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Johnson v. Pate

United States District Court, D. South Carolina

January 26, 2015

Christopher Johnson, #350430, Petitioner,
v.
Warden John Pate, Respondent

Christopher Shannon Johnson, also known as Christopher S Johnson, Petitioner, Pro se, Fairfax, SC.

For John Pate, Warden, Respondent: James Anthony Mabry, LEAD ATTORNEY, Donald John Zelenka, SC Attorney General's Office, Columbia, SC.

REPORT AND RECOMMENDATION

Kaymani D. West, United States Magistrate Judge.

Petitioner is a state prisoner who filed this pro se Petition for a writ of habeas corpus pursuant to 28 U.S.C. § 2254. This matter is before the court on Petitioner's Declaration for Entry of Default, Motion for Default Judgment filed on December 22, 2014. ECF No. 73. This habeas corpus case was automatically referred to the undersigned United States Magistrate Judge pursuant to the provisions of 28 U.S.C. § 636(b)(1)(B) and Local Rule 73.02, DSC. Because this is a dispositive motion, this report and recommendation is entered for review by the District Judge.

In his Motion, Petitioner maintains that Respondent is in default and " utterly failed to answer or otherwise defend as to Petitioner's action, or serve a copy of any answer it might have had, upon Petitioner or the District Court." ECF No. 73. Respondent has not responded to Plaintiff's Motion. Here, Respondent requested a thirty-day extension of time to file his return, see ECF No. 67, which the court granted, making the new response date January 14, 2015. ECF No. 68. On January 14, 2015, Respondent filed a Return and Motion for Summary Judgment. ECF Nos. 76, 77. After reviewing the filings, the undersigned finds that Respondent has not failed to timely respond or otherwise plead. Furthermore, courts have consistently held that an entry of default is not warranted in this context because:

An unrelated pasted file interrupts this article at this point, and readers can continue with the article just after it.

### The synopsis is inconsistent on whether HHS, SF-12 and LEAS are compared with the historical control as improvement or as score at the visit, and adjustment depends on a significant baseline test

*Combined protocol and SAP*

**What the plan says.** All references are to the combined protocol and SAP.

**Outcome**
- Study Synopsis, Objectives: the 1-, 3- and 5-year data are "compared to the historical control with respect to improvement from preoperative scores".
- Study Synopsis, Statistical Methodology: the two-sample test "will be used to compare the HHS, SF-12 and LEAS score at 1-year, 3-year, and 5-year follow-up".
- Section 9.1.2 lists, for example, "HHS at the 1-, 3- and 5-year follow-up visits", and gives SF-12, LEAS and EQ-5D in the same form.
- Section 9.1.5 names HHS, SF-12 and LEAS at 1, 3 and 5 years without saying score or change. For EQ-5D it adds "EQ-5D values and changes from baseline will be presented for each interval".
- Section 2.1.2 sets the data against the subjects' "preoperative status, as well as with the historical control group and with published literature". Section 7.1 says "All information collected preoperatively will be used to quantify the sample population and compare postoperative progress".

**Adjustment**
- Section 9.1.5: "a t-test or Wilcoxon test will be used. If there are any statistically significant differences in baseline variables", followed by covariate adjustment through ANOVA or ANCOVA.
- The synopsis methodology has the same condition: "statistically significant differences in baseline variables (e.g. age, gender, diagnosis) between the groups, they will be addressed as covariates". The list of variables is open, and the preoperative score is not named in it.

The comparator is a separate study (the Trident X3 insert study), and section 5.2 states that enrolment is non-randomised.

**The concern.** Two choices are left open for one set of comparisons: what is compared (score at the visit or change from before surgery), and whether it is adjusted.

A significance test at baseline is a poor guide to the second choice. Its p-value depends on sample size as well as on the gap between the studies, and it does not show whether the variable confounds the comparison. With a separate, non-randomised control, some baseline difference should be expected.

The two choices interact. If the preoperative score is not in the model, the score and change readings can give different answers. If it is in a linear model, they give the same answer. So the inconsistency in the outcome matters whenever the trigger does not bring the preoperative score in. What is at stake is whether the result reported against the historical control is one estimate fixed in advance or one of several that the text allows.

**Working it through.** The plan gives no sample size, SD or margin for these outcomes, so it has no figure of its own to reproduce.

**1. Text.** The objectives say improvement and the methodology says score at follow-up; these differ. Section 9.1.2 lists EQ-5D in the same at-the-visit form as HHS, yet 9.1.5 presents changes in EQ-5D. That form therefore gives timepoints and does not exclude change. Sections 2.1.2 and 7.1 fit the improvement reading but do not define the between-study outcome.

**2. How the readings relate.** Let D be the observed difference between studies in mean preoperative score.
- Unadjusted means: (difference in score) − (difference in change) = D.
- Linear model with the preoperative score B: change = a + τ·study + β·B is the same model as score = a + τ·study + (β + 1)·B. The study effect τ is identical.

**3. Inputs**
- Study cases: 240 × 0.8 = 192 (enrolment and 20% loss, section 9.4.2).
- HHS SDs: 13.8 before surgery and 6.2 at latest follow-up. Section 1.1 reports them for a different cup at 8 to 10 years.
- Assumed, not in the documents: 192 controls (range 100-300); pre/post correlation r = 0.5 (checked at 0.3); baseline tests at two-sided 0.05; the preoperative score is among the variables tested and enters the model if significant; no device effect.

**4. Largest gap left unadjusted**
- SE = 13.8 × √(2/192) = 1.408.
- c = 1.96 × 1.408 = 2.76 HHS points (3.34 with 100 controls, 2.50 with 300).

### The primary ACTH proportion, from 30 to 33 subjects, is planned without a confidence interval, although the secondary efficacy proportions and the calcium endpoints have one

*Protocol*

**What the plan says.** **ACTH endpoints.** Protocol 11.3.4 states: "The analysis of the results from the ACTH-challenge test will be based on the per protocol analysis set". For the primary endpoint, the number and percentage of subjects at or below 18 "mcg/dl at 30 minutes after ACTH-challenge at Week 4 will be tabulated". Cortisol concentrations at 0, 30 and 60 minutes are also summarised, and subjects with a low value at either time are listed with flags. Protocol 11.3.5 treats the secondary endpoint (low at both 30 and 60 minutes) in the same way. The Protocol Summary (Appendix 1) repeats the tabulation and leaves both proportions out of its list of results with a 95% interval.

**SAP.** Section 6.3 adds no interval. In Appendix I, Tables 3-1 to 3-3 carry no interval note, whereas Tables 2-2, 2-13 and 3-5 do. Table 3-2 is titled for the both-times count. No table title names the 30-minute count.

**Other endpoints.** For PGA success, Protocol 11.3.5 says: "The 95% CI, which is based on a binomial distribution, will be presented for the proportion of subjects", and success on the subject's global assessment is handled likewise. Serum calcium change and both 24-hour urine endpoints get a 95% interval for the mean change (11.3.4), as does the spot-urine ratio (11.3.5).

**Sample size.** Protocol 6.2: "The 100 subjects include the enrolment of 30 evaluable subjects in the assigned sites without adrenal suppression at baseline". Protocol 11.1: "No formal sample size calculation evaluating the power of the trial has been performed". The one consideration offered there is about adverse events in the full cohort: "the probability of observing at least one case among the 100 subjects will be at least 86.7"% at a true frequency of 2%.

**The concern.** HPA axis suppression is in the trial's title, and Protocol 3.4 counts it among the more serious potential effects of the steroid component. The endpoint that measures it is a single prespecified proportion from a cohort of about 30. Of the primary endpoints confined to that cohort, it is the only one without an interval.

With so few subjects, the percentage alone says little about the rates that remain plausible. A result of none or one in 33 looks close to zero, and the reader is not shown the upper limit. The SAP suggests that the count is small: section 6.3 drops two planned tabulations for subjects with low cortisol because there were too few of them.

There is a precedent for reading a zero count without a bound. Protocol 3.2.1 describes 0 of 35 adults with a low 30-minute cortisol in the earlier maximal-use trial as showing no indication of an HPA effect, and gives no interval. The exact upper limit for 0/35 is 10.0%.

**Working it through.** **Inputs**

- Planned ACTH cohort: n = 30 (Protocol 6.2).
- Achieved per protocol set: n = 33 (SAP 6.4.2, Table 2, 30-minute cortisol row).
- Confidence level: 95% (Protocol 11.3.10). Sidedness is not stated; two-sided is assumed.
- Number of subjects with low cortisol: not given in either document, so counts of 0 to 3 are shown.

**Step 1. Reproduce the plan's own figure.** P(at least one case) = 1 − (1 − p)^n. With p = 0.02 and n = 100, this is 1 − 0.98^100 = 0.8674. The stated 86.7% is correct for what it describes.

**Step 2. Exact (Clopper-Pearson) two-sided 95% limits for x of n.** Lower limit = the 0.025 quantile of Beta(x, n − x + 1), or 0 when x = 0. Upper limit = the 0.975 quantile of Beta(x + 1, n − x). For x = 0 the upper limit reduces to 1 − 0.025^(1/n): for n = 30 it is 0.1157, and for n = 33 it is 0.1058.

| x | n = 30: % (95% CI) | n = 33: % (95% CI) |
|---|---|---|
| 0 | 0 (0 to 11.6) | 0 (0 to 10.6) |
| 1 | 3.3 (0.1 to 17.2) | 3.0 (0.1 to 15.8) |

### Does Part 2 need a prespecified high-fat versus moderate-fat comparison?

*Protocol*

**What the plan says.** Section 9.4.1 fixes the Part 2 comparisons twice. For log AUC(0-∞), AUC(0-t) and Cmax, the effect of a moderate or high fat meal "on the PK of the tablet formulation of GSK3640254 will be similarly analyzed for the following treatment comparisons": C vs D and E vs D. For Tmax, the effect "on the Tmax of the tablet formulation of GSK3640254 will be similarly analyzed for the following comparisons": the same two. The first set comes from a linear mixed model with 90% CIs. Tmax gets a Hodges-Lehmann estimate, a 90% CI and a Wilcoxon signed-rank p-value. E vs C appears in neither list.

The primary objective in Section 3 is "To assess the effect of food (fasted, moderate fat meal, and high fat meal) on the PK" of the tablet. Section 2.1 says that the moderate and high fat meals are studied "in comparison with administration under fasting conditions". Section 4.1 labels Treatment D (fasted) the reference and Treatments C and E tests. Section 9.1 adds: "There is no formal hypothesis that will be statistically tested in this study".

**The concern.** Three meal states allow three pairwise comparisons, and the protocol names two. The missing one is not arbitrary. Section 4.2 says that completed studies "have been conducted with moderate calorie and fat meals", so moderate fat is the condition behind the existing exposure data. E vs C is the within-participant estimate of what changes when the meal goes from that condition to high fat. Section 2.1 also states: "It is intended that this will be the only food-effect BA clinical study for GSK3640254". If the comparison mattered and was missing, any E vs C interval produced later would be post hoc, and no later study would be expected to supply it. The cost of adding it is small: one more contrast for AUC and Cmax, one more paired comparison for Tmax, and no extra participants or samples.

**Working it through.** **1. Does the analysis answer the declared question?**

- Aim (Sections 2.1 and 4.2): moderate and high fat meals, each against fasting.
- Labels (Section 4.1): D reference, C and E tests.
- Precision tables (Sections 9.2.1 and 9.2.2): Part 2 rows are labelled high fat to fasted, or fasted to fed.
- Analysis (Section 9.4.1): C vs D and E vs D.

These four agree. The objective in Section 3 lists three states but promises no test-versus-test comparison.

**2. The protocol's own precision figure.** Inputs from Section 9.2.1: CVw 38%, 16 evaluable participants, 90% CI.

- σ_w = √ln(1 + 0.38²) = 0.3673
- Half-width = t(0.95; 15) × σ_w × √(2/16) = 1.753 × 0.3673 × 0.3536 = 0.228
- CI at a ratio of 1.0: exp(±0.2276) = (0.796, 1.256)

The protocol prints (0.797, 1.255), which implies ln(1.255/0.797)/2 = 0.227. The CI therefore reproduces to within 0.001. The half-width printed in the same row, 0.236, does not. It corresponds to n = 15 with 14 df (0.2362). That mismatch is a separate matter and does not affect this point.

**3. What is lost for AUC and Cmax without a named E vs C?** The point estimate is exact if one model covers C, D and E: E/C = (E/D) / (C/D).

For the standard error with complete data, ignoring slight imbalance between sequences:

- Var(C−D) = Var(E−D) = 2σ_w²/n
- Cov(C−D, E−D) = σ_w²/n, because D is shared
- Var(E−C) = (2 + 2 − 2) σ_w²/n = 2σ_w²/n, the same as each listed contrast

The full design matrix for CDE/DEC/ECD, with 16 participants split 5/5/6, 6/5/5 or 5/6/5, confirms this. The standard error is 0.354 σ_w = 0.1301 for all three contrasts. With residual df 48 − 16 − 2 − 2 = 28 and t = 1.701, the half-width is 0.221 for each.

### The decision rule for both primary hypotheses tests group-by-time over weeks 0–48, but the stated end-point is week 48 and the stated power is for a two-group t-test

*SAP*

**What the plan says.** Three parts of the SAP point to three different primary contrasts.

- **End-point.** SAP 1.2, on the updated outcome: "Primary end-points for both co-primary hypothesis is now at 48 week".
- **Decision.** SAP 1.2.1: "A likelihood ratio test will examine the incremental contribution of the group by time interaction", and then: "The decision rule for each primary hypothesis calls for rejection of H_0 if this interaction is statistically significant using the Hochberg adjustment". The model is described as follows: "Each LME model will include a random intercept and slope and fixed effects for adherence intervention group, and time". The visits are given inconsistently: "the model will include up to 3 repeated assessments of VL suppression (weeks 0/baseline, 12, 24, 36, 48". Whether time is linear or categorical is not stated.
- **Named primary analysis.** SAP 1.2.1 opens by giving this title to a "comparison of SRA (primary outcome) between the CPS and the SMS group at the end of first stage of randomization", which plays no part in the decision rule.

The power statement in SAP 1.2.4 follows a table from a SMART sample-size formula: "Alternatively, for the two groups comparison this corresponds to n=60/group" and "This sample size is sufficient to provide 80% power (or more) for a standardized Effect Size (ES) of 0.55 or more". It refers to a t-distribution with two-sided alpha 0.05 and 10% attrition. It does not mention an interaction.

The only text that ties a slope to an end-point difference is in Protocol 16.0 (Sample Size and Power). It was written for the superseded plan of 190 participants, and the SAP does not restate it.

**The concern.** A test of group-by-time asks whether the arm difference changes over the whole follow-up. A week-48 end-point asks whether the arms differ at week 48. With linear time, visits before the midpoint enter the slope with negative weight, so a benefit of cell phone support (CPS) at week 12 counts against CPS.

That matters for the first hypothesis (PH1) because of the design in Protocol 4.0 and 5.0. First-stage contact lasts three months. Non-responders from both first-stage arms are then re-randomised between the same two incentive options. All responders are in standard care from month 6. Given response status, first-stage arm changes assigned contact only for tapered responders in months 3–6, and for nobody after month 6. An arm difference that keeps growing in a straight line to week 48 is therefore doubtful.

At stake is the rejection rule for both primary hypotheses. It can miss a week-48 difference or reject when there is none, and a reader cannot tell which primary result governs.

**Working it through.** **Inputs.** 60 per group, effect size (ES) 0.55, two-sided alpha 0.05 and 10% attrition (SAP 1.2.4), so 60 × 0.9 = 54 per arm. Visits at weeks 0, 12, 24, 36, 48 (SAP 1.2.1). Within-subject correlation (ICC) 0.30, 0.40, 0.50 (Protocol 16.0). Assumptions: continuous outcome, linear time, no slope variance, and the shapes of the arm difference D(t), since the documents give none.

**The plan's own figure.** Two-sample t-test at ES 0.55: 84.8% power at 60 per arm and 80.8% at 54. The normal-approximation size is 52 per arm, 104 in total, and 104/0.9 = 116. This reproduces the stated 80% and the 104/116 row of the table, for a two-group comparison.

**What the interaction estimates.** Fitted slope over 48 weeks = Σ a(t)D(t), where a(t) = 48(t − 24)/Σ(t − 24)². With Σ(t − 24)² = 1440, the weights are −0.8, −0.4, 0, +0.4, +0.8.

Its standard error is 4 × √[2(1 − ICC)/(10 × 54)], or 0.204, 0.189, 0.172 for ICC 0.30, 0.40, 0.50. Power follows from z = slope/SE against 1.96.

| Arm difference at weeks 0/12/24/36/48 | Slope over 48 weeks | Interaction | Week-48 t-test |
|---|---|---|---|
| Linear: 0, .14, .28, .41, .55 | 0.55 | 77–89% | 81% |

Were district courts to enter default judgments without reaching the merits of [habeas] claim, it would not be the defaulting party but the public at large that would be made to suffer, by bearing either the risk of releasing prisoners that in all likelihood were duly convicted, or the costly process of retrying them.

Garland v. Warden, No. 4:08-1668-JFA-TER, 2008 WL 4834597, at *2-3 (D.S.C. Nov. 4, 2008) (citing United States v. Dill, 555 F.Supp.2d 514, 521 (citing Bermudez v. Reid, 733 F.2d 18, 21 (2d Cir. 1984)); Worrell v. U.S. Parole Commission, 2008 WL 4137680 (N.D.W.Va.). Accordingly, it is recommended that Plaintiff's Motion for Default, ECF No. 73, be denied.

IT IS SO RECOMMENDED.


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